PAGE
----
On the flip side, the pad–ugly as it was–would do the job I needed it to do. In the area where the hot water tank will be located, the concrete is fairly level. And, as I did with the front porch after being dissatisfied with that pour, I know how to “fix” it later on: Come spring, when the weather is warm enough, I’ll fill in that dip with stucco, then paint the stucco…and no one (other than Pam, me, and the readers of this page) will ever know the difference.

I did this porch pad concrete pour in four hours flat, which was good--except that the pad ended up with a bit of a dip in the middle.

I did this porch pad concrete pour in four hours flat, which was good–except that the pad ended up with a bit of a dip in the middle.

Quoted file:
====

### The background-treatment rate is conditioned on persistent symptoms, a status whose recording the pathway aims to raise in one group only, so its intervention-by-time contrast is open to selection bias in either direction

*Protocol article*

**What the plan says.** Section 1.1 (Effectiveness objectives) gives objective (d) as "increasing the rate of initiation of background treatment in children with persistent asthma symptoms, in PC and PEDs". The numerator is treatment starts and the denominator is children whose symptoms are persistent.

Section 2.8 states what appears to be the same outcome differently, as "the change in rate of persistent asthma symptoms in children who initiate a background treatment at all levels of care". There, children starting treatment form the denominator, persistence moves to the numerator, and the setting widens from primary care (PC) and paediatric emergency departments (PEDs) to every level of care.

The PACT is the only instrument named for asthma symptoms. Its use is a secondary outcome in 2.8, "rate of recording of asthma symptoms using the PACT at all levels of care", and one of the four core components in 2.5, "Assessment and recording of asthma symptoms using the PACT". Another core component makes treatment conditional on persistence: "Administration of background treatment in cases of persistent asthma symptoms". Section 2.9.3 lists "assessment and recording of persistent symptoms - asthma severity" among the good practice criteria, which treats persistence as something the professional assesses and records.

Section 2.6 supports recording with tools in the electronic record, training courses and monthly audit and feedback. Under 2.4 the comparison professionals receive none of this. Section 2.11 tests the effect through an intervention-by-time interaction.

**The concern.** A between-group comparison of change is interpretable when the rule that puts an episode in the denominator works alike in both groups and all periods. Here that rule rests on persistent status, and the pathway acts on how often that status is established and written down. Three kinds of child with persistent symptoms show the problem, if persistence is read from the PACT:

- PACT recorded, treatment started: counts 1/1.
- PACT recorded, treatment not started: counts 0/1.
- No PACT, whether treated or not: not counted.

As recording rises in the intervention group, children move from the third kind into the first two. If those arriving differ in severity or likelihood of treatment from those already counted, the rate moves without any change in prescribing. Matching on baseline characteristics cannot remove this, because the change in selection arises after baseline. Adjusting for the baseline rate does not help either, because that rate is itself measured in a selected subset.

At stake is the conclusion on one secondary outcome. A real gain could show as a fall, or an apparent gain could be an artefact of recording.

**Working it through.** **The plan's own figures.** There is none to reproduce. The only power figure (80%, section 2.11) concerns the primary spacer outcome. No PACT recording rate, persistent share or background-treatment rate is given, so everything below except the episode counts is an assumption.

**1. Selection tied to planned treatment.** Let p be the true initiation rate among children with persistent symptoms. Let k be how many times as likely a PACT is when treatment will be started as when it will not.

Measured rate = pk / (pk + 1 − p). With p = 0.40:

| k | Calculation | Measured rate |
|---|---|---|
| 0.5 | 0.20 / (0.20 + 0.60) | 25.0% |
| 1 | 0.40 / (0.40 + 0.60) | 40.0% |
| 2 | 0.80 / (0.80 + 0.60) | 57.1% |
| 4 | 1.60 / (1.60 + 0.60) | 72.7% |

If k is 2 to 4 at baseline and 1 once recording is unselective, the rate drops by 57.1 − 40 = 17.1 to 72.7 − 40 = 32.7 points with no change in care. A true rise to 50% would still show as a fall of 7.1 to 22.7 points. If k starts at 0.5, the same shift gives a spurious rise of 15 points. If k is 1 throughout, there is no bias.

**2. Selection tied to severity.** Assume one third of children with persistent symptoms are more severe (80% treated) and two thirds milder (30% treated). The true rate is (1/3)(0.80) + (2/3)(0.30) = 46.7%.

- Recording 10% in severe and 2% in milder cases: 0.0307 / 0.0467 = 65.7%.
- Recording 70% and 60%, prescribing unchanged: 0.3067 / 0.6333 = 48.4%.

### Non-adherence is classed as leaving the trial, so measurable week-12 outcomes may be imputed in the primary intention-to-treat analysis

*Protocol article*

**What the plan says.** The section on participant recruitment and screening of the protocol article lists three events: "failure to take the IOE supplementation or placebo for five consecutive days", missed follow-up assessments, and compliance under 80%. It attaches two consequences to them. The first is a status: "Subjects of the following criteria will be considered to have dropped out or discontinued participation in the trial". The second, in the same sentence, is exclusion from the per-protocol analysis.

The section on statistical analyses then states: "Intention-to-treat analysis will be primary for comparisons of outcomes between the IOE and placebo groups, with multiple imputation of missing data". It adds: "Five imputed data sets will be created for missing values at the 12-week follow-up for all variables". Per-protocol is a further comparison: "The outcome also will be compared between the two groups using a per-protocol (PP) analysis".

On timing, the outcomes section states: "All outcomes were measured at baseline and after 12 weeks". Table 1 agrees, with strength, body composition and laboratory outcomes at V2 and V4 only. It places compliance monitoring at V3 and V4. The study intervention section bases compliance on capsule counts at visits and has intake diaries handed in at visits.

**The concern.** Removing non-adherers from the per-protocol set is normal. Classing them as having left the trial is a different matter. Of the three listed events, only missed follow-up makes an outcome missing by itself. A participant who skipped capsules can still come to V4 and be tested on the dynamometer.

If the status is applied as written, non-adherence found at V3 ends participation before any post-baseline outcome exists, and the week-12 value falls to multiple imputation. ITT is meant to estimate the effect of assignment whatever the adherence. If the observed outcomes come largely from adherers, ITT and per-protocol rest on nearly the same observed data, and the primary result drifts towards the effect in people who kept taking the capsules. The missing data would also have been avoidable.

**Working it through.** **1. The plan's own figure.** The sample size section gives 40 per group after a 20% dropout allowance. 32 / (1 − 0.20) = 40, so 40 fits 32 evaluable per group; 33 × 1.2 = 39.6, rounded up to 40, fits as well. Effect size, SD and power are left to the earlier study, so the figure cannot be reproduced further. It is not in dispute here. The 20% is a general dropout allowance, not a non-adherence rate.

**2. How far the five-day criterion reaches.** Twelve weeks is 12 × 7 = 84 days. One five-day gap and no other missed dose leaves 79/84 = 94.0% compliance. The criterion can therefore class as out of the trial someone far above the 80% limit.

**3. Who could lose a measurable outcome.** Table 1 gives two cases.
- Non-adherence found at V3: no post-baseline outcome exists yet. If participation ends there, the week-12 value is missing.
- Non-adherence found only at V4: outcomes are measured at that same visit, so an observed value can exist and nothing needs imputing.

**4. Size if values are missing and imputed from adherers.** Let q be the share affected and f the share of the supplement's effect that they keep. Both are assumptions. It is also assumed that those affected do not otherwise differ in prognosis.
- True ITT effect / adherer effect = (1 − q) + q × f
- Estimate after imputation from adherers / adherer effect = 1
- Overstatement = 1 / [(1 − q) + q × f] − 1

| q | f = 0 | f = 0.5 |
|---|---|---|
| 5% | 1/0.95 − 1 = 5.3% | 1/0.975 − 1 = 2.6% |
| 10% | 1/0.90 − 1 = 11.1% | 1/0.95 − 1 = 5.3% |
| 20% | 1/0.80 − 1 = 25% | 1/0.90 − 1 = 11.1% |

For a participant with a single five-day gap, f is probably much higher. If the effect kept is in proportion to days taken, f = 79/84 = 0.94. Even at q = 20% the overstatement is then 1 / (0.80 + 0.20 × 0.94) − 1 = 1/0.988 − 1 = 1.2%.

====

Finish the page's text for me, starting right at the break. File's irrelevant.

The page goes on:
Concrete needs to cure for a week or so before it’s ready for the next step, so we did that, then removed the forms. Now it was time to get going with the carpentry.

After the concrete is given a week to cure, it's time to remove the forms and begin the framing work.

After the concrete is given a week to cure, it’s time to remove the forms and begin the framing work.

Framing begins with the stud walls, erected one by one and braced in position, after which their footer boards are nailed to the concrete. This is done by drilling a 3/16″ hole through the footers and into the concrete (using a masonry bit). Then two 10d nails are hammered into each hole, side by side, which produces a firm bond between wood and concrete.

For the front wall, which uses larger 2″ x 6″ lumber, a 5/16″ bit and 16d nails were used.

The first stud wall is constructed, erected, and braced.

The first stud wall is constructed, erected, and braced.